Pilot programs reveal benefits and limitations of COVID-19 rapid testing

On a recent weekday afternoon, a fishing vessel called the Arctic Endurance prepared to depart from Mulgrave, N.S., for a month-long clam harvesting trip. Blustery winds blew snow across the ship as it left the dock, but at least on the pandemic front, the coast was clear.

All 35 crew members had undergone testing for COVID-19 within the previous 24 hours, and all their results were negative.

Their employer, Clearwater Seafoods, organized the tests. The company bought its highly accurate polymerase chain reaction (PCR) testing kits from Precision Biomonitoring last fall, putting it among the early corporate adopters of mobile COVID-19 testing technology in Canada. The tests are like those used in health care settings, but results come back in just a couple of hours.

Tony Jabbour, vice-president of Fleet Operations, admits it was a gamble.

“We’re harvesters, we’re not lab technicians or medical professionals. And so getting a fairly complicated system purchase set up was a fairly big undertaking for us,” he said.

Onboard challenges related to physical distancing had compelled the company to put in place added COVID-19 precautions for its crews. Clearwater hasn’t seen any outbreaks to date, but Jabbour said asymptomatic transmission onboard a vessel would be “catastrophic,” both on the business side and for employees.

“Throughout this, I think we’ve been really cognizant of the fact that people are leaving home to go to sea,” he said. “And making sure we take that extra level of precaution was certainly comforting.”

All the crew members aboard Clearwater Seafoods’ fishing vessel Arctic Endurance were screened for COVID-19 using PCR testing before the ship recently put out to sea for a month-long voyage. (Steve Lawrence/CBC)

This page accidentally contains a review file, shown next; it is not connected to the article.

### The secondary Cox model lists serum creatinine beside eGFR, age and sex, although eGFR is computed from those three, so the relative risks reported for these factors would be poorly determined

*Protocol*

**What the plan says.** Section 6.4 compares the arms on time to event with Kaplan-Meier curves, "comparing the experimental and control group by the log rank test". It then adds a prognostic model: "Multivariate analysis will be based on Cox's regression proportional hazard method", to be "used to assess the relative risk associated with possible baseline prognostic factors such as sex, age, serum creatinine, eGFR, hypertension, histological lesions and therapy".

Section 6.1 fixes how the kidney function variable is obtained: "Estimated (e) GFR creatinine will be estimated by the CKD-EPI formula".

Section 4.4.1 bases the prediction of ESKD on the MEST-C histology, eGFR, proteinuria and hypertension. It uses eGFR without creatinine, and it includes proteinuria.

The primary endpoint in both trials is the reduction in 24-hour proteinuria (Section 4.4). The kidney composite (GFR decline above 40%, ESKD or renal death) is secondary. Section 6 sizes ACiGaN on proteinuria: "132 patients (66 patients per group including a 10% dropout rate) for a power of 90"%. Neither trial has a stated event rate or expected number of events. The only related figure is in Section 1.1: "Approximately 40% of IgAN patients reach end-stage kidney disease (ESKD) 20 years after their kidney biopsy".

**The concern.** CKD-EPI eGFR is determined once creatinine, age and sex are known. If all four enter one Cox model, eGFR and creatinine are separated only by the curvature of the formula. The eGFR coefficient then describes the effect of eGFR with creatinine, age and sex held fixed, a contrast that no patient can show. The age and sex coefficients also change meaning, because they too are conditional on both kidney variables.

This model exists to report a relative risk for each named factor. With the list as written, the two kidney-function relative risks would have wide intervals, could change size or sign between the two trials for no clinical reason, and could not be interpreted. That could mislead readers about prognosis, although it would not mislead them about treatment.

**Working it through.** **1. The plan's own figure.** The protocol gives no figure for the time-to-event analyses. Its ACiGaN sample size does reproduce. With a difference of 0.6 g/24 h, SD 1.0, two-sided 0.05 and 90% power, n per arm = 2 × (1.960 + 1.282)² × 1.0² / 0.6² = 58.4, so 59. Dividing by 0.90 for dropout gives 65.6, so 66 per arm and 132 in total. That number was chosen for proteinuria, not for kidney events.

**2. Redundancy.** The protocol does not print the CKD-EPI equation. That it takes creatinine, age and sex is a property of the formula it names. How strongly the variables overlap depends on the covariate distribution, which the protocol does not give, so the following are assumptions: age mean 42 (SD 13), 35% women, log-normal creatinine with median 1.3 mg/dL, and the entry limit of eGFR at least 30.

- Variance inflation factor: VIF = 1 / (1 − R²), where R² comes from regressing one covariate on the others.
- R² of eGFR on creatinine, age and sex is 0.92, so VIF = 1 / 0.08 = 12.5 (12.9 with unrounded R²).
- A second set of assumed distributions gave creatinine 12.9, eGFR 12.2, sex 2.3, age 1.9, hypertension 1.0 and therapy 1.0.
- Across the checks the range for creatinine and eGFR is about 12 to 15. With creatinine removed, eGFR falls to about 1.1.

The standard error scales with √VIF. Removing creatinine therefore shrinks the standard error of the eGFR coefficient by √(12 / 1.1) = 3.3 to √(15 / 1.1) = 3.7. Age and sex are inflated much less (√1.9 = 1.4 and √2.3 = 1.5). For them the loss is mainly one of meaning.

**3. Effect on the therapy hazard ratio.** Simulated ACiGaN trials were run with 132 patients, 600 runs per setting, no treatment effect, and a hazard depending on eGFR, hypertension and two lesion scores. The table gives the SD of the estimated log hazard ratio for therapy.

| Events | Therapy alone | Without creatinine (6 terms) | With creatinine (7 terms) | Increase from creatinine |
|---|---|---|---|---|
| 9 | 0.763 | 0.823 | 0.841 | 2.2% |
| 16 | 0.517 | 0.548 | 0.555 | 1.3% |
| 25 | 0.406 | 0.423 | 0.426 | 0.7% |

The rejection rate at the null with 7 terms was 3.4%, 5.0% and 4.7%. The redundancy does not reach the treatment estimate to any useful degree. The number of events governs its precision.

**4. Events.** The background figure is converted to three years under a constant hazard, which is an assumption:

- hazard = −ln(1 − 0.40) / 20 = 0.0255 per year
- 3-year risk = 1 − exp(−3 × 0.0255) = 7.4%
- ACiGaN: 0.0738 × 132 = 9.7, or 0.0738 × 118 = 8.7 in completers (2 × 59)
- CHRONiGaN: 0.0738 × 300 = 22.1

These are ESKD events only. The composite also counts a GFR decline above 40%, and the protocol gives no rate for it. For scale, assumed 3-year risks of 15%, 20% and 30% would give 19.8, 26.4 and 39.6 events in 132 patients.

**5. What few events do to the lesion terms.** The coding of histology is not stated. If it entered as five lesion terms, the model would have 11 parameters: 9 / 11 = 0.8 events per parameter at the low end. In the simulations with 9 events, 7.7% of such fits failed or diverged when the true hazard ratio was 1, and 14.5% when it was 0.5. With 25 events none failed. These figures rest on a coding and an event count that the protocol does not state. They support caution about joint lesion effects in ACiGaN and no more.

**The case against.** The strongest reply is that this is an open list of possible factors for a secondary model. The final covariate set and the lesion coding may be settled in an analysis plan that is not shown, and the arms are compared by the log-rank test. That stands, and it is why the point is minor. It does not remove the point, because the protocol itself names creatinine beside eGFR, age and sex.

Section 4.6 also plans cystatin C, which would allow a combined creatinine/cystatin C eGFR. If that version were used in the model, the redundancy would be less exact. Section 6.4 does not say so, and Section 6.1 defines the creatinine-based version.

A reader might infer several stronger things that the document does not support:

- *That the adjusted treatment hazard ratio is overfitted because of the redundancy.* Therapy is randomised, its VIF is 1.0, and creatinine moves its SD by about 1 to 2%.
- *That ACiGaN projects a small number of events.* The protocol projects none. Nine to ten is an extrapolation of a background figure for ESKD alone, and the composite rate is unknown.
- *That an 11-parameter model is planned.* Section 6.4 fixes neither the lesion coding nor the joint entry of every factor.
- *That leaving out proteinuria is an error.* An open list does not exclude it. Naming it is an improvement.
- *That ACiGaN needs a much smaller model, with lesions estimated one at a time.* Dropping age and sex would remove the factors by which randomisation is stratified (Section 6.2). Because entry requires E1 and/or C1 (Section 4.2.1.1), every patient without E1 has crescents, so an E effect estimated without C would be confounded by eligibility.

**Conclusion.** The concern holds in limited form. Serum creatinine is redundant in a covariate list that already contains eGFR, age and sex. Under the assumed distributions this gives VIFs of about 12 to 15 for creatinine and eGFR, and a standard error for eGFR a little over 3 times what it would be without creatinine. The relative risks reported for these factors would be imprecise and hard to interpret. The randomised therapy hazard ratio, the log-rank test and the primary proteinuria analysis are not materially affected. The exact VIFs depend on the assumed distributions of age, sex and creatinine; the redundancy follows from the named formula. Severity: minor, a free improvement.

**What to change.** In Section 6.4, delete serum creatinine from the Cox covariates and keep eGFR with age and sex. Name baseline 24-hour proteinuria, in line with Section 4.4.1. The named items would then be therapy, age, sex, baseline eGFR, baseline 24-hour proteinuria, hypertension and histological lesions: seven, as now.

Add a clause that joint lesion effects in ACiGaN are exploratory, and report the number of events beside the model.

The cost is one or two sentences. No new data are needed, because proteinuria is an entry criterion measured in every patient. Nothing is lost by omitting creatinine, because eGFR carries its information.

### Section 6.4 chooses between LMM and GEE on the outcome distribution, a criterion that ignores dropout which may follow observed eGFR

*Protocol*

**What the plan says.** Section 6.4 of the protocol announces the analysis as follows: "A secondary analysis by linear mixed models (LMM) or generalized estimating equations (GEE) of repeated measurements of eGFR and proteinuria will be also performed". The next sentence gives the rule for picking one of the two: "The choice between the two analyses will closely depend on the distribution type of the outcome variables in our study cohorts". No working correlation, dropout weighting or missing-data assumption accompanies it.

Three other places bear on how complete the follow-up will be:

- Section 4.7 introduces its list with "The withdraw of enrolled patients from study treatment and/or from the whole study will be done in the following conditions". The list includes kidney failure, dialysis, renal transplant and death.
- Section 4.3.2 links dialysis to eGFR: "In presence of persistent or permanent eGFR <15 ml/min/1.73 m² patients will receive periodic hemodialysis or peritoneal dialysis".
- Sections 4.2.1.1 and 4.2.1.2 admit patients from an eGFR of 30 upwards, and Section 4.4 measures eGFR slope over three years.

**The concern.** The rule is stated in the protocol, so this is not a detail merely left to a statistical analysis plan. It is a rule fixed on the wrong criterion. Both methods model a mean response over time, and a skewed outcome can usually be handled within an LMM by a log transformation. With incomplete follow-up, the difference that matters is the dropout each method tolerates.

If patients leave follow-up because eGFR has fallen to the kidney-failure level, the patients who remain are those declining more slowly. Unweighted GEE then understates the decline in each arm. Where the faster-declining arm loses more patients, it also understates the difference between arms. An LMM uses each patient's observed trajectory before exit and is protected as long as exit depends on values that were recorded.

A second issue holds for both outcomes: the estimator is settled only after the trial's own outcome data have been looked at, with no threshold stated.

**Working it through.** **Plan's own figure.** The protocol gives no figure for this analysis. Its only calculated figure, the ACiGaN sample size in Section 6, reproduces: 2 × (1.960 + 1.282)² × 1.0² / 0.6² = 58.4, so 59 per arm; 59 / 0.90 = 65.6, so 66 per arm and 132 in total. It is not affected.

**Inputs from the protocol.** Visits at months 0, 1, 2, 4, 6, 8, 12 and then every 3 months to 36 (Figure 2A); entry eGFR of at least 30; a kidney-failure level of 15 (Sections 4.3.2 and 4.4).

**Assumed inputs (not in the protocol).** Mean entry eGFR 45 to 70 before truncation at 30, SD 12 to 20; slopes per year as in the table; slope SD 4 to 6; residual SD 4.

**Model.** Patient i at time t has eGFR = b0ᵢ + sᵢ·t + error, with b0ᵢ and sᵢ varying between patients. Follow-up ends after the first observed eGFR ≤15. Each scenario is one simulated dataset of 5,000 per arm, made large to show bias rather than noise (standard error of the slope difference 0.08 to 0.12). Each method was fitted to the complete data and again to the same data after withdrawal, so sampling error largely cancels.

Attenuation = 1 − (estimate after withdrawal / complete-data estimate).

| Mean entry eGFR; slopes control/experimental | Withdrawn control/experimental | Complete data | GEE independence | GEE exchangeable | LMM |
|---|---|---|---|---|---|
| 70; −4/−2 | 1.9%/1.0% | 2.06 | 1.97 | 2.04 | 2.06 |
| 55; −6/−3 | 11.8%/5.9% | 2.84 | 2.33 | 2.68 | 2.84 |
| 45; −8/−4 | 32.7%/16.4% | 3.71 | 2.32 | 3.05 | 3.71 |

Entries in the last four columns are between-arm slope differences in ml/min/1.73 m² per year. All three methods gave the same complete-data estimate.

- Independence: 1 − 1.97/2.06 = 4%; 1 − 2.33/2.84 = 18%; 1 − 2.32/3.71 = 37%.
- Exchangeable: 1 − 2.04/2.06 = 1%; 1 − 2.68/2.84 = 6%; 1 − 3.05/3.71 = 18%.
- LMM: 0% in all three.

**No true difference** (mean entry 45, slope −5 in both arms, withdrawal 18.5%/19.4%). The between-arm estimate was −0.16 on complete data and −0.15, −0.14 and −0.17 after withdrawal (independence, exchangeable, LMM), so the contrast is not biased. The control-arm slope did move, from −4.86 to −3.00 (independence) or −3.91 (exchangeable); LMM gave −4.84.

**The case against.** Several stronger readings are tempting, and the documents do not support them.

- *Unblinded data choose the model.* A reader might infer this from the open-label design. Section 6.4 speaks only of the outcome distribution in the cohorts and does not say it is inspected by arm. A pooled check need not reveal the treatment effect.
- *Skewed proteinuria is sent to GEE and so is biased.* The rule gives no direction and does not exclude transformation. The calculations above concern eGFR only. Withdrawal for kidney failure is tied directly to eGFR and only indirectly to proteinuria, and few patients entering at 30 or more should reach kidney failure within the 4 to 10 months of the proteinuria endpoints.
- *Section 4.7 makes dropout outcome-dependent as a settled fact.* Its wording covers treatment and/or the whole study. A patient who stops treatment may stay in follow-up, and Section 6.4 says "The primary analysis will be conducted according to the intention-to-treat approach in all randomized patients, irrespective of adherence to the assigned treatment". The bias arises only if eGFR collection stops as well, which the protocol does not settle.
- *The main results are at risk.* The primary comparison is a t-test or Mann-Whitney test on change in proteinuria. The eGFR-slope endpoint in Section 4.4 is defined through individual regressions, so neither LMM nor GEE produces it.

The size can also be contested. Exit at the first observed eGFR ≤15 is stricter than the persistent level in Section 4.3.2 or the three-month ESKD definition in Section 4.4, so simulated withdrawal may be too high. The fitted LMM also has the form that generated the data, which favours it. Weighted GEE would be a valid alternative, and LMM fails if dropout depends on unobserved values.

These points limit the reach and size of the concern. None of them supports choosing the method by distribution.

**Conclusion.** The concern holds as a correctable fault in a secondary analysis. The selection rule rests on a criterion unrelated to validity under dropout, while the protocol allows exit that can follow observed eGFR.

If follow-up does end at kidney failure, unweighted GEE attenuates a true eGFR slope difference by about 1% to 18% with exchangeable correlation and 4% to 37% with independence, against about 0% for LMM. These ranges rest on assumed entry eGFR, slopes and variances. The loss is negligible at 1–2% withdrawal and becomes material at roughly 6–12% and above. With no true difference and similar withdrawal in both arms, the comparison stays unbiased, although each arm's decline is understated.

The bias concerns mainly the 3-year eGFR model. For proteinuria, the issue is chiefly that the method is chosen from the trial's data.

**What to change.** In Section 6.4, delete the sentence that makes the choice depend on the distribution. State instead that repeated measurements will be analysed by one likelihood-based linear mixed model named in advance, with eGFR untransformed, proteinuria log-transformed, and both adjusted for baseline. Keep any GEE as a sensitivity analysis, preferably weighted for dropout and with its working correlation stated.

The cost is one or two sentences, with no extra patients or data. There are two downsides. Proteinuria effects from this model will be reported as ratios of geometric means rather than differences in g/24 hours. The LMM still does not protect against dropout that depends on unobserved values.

It’s a notion that has enticed numerous Canadian businesses and institutions to begin pilot programs of their own for onsite COVID-19 testing. As Canadians await full access to vaccines and essential workplaces continue to guard against outbreaks, the appeal of screening asymptomatic front-line staff is growing, driven partly by wider availability of the technology in Canada.

At a busy Shoppers Drug Mart pharmacy in Mississauga, employees without COVID-19 symptoms can get tested twice a week for the virus. Though many pharmacies are already equipped to offer PCR testing to members of the public who meet certain criteria, this new employee-focused pilot uses rapid antigen tests. These are not currently as accurate as PCR, but require a less invasive nasal swab and deliver results much faster.

“Results are being given to me within 15 minutes, so you can’t really beat that,” said Sabina Kapoor, a pharmacist at the store who is participating in the trial program.

With a front-line job and two children at home, Kapoor said she didn’t hesitate when the store offered her regular screening for COVID-19 using rapid tests.

“It brings some sort of security and comfort, I think, when we go home to our families after a shift or working the full week. So, I think everyone was pretty much on board for it,” she said.

Pharmacist Sabina Kapoor is participating in a COVID-19 rapid-testing pilot program at her Shopper’s Drug Mart store in Mississauga. (Jared Thomas/CBC)

Parent company Loblaw is currently offering rapid tests to employees at 20 of its pharmacy and retail locations in Ontario and Alberta. As part of the pilot, staff at the company’s Medisystem service, which provides pharmaceutical services to seniors residences and care homes, can also stop by participating stores to get tested.

If the program is deemed successful, Loblaw said it plans to offer the rapid-testing service to other small and medium-sized businesses and their employees — in a sense, outsourcing workplace COVID-19 testing.

According to Ashesh Desai, the executive vice-president of Pharmacy and Healthcare at Shoppers Drug Mart, employees of participating workplaces could get tested at their local Loblaw pharmacy in the near future.

“So, if I’m grocery shopping [on] Sunday afternoon, maybe there’s an opportunity for me to book a screen at that time,” he said.